Some people still don't understand the lessons of Napster.

Some people still dont understand the lessons of Napster.

In sum, this is what Napsters rise and fall has taught us: First, everyone loves free, unlimited music. Second, people who create music and other content have the right to control what happens to it.

But some smart people believe that Napster was wrongly persecuted, or that some court rulings finding Napster liable for massive contributory copyright infringement are a dangerous precedent. For example, Lawrence Lessig, a law professor at Stanford University, acknowledges that copyright laws should be preserved in the digital era. Yet he says we should wait 10 years to let peer-to-peer (P2P) technologies develop without any regulation. Apparently, Lessig believes that even if youre breaking the law, by profiting from content you dont own, you should get a free ride if youre cooking up supposedly innovative new technologies.

Earlier this year, a national magazine published an essay in which the writer — who shall remain nameless — defended Napster on the basis of free speech. The thrust of the piece was that by shutting down Napster, governments would clear the way to "enforce a frightening level of control of information movement." I e-mailed the writer, telling him I was going to include his essay in a new magazine I was starting called Wrong-Headed Ideas Monthly. I told him that, based on his arguments supporting Napsters free flow of information, I assumed he wouldnt mind if I simply reprinted his text in its entirety. I never received a reply.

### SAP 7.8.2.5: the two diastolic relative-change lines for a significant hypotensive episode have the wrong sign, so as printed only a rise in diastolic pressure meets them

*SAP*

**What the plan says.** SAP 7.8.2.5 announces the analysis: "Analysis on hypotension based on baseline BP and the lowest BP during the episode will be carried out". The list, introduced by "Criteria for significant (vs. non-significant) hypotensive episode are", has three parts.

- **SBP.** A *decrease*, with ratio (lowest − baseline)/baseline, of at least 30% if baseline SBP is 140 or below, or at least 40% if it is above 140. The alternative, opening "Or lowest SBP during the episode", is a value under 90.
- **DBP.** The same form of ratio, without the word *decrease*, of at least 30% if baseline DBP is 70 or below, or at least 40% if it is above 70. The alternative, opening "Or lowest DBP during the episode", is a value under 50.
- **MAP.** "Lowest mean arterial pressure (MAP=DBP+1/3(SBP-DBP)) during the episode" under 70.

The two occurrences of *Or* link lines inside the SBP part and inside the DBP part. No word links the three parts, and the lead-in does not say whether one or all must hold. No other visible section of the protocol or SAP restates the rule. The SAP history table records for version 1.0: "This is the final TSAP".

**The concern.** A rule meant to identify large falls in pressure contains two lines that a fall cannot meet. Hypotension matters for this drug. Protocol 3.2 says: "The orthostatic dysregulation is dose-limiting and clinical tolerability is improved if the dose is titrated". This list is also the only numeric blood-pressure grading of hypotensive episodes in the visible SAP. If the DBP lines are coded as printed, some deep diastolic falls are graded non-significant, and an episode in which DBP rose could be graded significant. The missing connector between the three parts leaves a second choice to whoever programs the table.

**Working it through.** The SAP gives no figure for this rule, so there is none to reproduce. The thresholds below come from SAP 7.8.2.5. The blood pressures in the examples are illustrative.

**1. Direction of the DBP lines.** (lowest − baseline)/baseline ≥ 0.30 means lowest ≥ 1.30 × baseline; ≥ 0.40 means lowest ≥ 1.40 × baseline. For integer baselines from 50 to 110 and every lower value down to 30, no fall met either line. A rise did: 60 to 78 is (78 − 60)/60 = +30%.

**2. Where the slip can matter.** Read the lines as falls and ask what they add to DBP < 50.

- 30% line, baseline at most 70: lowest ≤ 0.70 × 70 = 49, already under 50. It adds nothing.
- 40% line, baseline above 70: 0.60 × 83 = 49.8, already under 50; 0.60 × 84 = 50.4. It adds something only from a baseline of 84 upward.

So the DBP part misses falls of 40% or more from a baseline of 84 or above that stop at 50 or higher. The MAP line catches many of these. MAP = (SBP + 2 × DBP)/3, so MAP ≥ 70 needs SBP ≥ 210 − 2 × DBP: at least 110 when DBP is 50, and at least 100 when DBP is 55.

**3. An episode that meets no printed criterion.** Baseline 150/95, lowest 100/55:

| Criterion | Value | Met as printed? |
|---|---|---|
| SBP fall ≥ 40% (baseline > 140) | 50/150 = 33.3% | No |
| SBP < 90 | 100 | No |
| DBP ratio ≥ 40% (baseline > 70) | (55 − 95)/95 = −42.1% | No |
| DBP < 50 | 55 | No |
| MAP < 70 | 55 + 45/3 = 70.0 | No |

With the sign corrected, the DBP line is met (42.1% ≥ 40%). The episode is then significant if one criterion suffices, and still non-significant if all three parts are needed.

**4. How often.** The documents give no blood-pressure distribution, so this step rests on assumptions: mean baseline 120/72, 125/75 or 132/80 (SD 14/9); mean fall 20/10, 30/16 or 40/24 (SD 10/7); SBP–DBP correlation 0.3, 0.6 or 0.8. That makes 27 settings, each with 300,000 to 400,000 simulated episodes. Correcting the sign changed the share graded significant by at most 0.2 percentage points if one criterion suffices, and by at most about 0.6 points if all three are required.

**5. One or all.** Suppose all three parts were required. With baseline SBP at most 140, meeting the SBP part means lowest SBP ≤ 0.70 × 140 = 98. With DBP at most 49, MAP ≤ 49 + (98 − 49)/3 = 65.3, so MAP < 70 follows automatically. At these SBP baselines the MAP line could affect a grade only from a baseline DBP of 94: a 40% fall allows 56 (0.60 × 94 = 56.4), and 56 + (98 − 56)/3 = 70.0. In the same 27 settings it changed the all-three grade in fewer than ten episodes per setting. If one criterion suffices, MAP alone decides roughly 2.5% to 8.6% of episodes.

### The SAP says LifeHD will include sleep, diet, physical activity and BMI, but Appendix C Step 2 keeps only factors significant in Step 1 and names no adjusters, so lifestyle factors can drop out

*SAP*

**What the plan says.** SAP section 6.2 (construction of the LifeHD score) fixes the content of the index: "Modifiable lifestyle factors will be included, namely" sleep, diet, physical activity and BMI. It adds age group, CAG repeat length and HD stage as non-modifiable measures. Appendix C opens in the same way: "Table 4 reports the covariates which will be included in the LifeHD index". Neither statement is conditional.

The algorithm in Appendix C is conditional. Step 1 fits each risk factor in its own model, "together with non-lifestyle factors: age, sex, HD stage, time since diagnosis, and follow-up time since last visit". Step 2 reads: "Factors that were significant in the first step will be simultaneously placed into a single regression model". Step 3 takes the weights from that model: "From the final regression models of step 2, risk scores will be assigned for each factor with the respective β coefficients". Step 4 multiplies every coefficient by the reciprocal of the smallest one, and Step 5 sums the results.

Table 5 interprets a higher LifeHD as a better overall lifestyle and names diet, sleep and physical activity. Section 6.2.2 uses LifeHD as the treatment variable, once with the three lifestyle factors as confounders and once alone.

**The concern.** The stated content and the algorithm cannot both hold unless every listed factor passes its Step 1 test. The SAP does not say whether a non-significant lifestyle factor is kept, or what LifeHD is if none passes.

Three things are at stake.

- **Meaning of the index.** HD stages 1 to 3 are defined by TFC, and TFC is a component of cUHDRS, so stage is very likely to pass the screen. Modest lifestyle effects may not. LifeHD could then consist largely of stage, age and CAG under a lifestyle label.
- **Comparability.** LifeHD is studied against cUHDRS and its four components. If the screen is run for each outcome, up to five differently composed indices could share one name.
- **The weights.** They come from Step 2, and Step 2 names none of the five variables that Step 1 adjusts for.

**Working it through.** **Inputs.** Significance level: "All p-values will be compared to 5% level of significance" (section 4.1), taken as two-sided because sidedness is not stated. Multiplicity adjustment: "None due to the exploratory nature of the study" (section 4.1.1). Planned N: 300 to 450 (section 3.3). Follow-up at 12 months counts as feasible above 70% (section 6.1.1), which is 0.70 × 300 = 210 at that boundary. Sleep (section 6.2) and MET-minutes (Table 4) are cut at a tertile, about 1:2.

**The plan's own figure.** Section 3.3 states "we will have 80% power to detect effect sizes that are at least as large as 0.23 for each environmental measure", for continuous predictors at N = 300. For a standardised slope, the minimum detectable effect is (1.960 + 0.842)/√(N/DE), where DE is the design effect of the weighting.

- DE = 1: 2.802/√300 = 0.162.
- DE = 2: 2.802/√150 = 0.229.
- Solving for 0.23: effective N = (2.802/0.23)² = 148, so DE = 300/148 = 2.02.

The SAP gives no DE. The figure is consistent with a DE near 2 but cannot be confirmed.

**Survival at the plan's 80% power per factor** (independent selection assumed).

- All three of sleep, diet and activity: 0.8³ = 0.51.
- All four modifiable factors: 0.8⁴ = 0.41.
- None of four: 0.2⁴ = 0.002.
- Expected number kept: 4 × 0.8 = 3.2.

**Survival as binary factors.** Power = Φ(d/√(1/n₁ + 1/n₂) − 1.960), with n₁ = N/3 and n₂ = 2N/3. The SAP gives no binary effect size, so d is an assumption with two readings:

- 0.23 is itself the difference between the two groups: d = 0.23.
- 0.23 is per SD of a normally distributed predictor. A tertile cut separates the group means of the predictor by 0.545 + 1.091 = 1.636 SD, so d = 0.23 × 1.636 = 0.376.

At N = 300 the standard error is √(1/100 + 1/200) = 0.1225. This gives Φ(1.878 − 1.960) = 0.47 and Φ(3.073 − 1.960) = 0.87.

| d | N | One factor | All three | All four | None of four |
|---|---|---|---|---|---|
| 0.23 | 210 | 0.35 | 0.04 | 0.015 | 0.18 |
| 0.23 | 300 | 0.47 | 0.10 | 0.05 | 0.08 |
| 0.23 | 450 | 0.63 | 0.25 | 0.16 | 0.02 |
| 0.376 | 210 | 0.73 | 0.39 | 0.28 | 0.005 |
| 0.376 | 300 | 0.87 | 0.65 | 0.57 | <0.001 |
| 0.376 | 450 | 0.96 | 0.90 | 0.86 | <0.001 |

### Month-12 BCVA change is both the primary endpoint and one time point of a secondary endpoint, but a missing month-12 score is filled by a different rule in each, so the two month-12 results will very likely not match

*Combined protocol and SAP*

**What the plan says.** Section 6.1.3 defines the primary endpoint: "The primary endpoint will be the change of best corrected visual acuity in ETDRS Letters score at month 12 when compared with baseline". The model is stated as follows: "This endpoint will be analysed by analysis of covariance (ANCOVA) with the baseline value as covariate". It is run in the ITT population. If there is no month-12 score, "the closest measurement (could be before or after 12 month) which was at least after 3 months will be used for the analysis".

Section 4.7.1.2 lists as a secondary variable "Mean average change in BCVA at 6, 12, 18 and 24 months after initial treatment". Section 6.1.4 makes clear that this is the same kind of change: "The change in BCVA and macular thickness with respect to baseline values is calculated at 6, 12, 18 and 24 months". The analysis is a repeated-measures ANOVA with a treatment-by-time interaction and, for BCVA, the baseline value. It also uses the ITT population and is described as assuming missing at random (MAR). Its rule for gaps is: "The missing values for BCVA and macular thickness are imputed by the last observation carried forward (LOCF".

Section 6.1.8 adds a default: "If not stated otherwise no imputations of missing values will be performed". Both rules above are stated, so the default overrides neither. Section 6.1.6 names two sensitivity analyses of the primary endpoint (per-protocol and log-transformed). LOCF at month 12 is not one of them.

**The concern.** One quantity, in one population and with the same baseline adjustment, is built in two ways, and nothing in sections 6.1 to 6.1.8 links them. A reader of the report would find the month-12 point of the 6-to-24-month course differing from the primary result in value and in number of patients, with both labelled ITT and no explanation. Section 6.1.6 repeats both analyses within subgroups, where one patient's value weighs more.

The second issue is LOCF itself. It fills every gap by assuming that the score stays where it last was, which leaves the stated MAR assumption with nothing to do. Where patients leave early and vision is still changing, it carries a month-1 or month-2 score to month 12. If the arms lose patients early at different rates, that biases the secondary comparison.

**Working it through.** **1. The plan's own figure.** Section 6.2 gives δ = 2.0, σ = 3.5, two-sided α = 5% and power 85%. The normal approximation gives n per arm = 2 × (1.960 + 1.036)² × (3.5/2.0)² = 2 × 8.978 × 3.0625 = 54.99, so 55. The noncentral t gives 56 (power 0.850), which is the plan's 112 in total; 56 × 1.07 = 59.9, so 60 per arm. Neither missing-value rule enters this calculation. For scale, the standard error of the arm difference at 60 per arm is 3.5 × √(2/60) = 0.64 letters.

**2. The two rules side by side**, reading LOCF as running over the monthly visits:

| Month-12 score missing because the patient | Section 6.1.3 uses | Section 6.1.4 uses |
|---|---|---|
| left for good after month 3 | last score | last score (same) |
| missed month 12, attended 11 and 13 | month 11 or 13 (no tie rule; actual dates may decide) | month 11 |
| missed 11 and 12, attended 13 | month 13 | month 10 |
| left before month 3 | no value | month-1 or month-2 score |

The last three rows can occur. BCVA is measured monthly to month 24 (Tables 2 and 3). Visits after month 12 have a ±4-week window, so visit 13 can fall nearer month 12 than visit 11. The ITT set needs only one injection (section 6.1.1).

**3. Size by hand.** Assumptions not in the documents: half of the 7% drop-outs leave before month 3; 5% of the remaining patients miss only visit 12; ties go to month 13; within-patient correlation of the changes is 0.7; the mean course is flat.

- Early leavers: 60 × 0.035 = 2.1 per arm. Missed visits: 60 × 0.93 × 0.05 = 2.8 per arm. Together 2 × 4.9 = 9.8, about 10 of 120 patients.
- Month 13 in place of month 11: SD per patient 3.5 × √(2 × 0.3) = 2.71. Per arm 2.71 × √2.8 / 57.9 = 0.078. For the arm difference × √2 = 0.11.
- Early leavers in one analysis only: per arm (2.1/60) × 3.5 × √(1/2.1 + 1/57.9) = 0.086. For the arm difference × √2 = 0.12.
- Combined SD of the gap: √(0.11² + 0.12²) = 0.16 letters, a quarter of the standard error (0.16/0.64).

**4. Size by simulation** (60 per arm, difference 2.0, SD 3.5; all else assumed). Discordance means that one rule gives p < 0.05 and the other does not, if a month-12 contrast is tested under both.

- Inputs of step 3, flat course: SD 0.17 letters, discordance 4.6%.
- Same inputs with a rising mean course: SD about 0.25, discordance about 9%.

The Electronic Frontier Foundation is also concerned about the Napster rulings. The EFF is worried that P2P developers will be sued if their software is used to exchange copyrighted material. But this fear is unfounded. P2P is thriving in many non-copyright-infringing apps.

In any case, the backlash against Napster in the popular press — oh, heck, lets call it a Naplash — began the very day Napster lost its appeal. One year ago, Shawn Fanning was the cool, anti-establishment boy wonder smirking on the cover of Time magazine. Now hes a duplicitous has-been. The Wall Street Journal all but called Fanning a hypocrite in a recent item describing his answer to the question of why Napster doesnt make its source code freely available. "It became a business issue," Fanning stammered, according to the Journal.

Look, nobody blinks when the recording industry busts a counterfeit-CD factory. The reaction shouldnt be any different when Napster gets the same treatment. Fannings fall from grace in the court of public opinion is evidence that more people are coming to this conclusion.